Q & A: Solar Assisted Radiant Heating Systems
Inside this Article
My company is beginning to get calls for radiant solar thermal space heating systems, which is a new application for us. Any related design advice for collector, storage and system control approaches would be appreciated.
Radiant floor heating systems are a good fit with solar energy for two reasons. First, the temperature needed for radiant heating is relatively low, and solar collectors work more efficiently for lower temperature applications. Second, if the tubing that circulates the heated fluid from the collectors is embedded in a floor with high thermal mass, such as a concrete slab, the storage for nighttime heating is already built in.
System sizing basics. Every solar thermal space heating system is unique, and sizing is extremely dependent on the project’s location and the building’s construction. In space heating applications, collector surface area in square feet will typically range from 8% to 15% of the building’s square footage of conditioned space. The collector area of systems installed in milder climates with sunny winters will fall on the lower end of the approximation. Where required, storage tanks in locations with higher winter irradiance are sized at approximately two gallons for every square foot of collector surface area. In climates with lower irradiance, the tank should be downsized to about one and half gallons per square foot of collector.
Solar assisted radiant floor systems can provide up to 80% of a building’s heating load, but more often they are designed to offset 50% to 60% of the fuel usage. The solar thermal system displaces some of the heating load by circulating the floor loop fluid through the solar collectors.
System design options. Solar thermal space heating systems can be configured as either drainback or antifreeze designs. Some system designers prefer a closed loop design that uses an antifreeze solution of propylene glycol and water, since the pumps required for its circulation can be smaller. Summer overheating is an issue with antifreeze designs for space heating due to seasonal load imbalance. (See "Thermal Balance" in SolarPro, Feb/Mar 2009 for overheating solutions.) Most installers prefer drainback designs because of the inherent over-temperature protection against high stagnation temperatures.
The simplest space heating design involves integrating the solar collectors directly with the cross-linked polyethylene (PEX) circulation loops. The PEX, in turn, serves as the exchange mechanism to deliver heat to the slab. This approach eliminates components—the storage tank and heat exchanger—but comes with a caveat: A buffer tank is needed to protect the PEX tubing from high collector fluid temperatures.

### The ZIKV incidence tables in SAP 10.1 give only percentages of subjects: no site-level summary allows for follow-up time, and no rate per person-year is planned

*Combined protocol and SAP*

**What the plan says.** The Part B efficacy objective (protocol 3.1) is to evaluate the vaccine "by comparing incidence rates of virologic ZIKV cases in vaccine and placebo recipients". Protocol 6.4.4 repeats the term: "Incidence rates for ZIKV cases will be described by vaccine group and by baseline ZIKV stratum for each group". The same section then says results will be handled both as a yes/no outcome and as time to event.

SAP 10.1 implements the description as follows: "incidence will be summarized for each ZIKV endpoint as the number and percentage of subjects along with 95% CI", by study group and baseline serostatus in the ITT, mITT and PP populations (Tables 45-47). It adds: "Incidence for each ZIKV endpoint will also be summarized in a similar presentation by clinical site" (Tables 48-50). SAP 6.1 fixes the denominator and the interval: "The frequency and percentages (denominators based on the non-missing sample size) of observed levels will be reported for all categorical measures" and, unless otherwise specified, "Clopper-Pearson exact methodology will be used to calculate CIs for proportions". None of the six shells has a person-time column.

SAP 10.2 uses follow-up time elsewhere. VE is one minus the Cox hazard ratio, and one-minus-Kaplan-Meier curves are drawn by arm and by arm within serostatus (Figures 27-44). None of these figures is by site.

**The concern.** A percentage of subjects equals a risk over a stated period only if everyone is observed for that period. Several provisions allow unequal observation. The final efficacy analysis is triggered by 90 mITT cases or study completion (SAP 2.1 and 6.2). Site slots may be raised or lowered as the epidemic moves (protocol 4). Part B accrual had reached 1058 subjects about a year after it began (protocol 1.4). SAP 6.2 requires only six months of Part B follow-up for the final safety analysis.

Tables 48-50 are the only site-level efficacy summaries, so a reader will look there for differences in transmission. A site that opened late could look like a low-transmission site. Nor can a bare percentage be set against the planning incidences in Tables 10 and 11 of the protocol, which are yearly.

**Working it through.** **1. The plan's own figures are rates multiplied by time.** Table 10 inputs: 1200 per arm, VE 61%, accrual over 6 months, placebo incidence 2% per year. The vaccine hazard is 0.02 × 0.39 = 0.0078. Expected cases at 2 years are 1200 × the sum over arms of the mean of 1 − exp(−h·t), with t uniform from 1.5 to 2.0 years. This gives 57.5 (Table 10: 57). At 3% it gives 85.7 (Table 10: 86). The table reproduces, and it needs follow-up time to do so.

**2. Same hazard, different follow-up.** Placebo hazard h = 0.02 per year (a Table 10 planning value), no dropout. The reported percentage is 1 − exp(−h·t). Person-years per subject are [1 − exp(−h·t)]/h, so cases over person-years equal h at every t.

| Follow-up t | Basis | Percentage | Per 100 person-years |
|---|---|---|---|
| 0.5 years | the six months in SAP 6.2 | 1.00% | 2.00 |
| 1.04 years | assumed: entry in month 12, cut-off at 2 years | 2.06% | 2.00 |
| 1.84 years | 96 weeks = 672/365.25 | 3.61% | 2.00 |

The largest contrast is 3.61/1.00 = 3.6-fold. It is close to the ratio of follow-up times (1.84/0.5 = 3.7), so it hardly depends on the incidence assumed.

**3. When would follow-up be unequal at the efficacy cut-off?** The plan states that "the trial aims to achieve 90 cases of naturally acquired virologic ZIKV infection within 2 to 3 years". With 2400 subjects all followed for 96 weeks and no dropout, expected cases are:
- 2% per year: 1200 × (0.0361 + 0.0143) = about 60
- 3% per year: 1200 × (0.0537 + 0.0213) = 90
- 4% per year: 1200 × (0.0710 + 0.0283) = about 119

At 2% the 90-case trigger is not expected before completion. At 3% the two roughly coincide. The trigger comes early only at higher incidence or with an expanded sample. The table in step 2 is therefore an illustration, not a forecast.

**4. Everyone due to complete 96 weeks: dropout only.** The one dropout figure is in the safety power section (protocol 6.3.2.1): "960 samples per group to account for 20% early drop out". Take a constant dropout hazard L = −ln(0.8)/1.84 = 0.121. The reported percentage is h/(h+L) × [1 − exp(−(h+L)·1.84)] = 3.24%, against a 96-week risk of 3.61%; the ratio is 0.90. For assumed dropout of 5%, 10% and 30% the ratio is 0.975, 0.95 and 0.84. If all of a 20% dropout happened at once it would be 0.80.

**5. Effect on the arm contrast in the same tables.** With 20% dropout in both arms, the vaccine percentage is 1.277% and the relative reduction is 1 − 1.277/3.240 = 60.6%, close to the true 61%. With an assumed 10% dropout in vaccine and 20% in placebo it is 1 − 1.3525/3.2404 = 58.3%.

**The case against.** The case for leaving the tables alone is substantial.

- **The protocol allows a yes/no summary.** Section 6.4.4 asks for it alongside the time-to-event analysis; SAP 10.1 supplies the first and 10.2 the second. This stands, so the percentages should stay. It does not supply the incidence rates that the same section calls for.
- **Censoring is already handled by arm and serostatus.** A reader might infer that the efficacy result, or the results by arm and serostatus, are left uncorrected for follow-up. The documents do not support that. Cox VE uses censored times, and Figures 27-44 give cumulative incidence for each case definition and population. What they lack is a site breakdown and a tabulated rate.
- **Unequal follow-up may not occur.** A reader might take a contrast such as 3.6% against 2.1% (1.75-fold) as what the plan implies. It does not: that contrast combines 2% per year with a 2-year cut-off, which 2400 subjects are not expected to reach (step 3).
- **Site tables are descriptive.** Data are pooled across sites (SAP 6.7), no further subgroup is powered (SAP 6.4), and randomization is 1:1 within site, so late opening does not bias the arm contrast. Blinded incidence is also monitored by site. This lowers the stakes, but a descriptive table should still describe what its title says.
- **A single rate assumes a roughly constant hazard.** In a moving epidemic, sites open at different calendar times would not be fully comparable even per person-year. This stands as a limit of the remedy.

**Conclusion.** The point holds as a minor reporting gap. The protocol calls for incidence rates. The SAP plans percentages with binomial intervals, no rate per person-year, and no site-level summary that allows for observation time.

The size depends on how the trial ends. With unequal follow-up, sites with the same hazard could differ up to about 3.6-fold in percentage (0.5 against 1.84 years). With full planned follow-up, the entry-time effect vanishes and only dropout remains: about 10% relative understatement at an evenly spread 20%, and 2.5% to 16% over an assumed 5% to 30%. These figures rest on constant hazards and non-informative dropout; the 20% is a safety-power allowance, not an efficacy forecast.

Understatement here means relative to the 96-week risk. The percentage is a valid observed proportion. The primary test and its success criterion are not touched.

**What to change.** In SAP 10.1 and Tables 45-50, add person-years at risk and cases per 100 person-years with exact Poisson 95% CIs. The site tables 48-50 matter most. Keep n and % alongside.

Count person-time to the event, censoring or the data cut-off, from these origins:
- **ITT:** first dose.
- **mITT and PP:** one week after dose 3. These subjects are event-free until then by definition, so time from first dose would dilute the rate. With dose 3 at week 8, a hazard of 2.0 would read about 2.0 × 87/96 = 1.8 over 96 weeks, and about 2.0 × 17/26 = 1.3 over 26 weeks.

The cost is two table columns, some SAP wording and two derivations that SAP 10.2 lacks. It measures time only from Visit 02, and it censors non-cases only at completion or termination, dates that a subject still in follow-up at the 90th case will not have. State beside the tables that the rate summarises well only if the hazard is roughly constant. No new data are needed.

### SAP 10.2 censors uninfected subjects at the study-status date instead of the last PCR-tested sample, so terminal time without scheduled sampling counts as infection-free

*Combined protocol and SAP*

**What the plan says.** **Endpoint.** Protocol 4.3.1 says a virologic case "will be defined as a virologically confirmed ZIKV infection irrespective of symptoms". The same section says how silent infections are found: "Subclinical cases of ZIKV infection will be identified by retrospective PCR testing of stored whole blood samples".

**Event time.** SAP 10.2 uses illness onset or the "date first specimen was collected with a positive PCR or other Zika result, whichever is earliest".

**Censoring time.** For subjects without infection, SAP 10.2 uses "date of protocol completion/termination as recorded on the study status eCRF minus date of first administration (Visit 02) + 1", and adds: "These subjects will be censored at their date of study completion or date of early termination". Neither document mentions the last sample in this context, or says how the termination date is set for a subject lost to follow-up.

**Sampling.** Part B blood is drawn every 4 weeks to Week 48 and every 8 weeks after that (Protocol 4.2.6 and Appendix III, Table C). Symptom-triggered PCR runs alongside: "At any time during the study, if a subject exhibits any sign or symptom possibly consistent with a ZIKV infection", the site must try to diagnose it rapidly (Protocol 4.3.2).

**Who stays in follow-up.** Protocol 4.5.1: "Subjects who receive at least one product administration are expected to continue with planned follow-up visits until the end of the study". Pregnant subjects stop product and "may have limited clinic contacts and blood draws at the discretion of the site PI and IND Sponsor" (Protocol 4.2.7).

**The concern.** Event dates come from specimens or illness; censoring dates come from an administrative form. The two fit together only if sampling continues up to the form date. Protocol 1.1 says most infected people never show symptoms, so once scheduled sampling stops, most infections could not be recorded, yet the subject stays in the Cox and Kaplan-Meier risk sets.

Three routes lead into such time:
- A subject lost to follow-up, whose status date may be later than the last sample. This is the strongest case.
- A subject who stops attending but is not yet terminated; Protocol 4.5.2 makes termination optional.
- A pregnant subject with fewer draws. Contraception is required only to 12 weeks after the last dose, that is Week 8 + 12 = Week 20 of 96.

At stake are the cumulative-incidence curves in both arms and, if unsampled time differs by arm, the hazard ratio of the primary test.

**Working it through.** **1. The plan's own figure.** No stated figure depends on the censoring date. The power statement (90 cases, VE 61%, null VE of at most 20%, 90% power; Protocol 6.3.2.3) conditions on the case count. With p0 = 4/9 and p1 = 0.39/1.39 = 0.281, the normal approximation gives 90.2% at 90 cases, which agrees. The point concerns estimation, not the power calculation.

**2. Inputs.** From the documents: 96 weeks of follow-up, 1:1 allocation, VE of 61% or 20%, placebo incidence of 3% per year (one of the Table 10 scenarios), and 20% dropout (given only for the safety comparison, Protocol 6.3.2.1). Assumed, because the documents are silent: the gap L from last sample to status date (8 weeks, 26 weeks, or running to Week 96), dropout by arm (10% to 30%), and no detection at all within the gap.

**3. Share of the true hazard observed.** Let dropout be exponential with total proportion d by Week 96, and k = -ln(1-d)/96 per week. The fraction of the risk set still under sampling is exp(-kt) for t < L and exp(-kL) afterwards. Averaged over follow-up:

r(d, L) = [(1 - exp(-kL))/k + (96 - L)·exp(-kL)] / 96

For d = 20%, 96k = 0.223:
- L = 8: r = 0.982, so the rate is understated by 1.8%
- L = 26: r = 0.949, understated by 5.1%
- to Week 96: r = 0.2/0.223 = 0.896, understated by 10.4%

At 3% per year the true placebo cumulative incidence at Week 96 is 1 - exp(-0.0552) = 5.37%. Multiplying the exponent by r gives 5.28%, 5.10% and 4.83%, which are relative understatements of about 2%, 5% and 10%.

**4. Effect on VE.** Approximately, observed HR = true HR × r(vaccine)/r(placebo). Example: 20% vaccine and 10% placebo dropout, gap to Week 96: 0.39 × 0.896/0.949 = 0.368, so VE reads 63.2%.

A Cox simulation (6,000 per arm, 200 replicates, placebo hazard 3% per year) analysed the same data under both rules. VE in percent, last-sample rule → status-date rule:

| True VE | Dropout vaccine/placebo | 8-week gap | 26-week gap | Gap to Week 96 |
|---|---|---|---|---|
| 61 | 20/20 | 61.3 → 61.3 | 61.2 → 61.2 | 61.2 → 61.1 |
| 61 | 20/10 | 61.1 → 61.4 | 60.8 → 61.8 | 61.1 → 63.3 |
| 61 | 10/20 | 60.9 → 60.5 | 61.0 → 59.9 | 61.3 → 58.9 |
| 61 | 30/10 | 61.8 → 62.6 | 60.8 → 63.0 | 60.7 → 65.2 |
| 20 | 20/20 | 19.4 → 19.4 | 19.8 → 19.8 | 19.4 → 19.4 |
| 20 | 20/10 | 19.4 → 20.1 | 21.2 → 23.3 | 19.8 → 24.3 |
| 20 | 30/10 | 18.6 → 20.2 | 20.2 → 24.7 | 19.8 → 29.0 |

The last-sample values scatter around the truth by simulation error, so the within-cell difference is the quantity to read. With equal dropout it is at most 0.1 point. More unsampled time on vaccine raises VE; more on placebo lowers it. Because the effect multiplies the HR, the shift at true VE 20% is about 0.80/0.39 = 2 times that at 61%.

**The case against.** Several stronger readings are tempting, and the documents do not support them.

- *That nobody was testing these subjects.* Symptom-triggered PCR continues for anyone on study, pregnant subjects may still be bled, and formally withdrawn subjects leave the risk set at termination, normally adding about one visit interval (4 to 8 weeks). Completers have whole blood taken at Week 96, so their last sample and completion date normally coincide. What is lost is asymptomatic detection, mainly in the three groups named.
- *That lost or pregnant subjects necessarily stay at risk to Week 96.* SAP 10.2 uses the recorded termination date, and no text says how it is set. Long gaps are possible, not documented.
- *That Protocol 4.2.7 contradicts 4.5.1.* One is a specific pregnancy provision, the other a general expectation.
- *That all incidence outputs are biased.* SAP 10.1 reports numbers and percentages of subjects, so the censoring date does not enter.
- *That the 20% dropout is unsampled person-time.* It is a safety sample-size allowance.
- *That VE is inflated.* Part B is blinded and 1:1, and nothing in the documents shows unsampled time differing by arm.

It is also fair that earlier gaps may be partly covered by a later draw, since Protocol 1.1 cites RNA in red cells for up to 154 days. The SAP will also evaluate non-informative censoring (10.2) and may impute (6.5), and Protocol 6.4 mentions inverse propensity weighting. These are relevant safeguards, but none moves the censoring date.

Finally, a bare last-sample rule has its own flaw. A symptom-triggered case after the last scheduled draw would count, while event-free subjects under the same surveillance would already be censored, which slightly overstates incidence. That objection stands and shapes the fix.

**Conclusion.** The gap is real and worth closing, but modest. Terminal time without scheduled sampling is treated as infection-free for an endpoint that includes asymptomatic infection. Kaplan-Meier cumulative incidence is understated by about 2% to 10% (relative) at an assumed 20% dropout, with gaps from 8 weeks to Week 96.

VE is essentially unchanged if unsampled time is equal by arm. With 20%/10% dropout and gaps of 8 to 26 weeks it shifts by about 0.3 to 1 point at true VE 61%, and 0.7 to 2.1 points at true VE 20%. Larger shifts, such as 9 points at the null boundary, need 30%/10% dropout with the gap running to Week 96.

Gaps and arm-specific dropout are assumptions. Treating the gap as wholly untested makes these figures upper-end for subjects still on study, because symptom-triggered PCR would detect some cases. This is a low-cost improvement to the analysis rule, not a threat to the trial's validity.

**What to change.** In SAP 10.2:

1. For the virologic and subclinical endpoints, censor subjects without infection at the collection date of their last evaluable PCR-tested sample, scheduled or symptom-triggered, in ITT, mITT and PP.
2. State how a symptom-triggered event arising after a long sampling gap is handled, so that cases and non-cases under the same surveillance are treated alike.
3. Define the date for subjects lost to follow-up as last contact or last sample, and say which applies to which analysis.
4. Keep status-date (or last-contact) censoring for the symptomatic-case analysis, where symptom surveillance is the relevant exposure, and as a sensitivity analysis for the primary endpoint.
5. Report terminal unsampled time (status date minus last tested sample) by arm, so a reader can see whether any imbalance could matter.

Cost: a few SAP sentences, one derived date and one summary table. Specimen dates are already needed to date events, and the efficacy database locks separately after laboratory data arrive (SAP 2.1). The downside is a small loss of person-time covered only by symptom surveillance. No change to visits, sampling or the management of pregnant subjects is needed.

For heating applications, PEX is rated for service temperatures up to approximately 200°F, depending on system pressure. Any interruption of the pump, including power outages or thermostat controls, that circulates fluid through the collector array during hours of good solar irradiance will soon heat the collector fluid to stagnation temperatures (~ 350°F). When the pump or pumps come back on, the first few gallons of fluid returning to the tubing in the floor are considerably above the PEX service temperature and can cause permanent damage. Including a buffer tank in slab-direct heating systems is imperative. A good example of a buffer tank for this type of system is a drainback tank of sufficient size placed on the hot return piping. The extremely hot collector loop fluid will mix with the cooler fluid in the drainback tank prior to being introduced into the PEX loops.
Most existing radiant floor systems use a simple zone valve to control the flow to separate parts of a floor. A newer type of system gaining popularity uses very small individual pumps instead of traditional valves to control the flow in each zone.
Additional storage approaches. The decision to add a high volume storage tank to a radiant system is primarily based on the tubing installation. If the tubing is embedded in high thermal mass, an additional storage tank is not always required. The minimum thermal mass considered adequate for storage is a 4-inch concrete slab or equivalent, insulated from the ground surface with high-density rigid foam board. Solar assisted heating systems are also being integrated with PEX tubing embedded in up to 2 feet of sand topped with concrete, bricks or stone. Floors made with large amounts of thermal mass can have a heating lag time issue, however. Heat is lost through solids like concrete, brick and sand in all directions, resulting in a lag time of up to several hours from the point of calling for heat at a thermostat to the time the indoor temperature reaches the thermostat setpoint.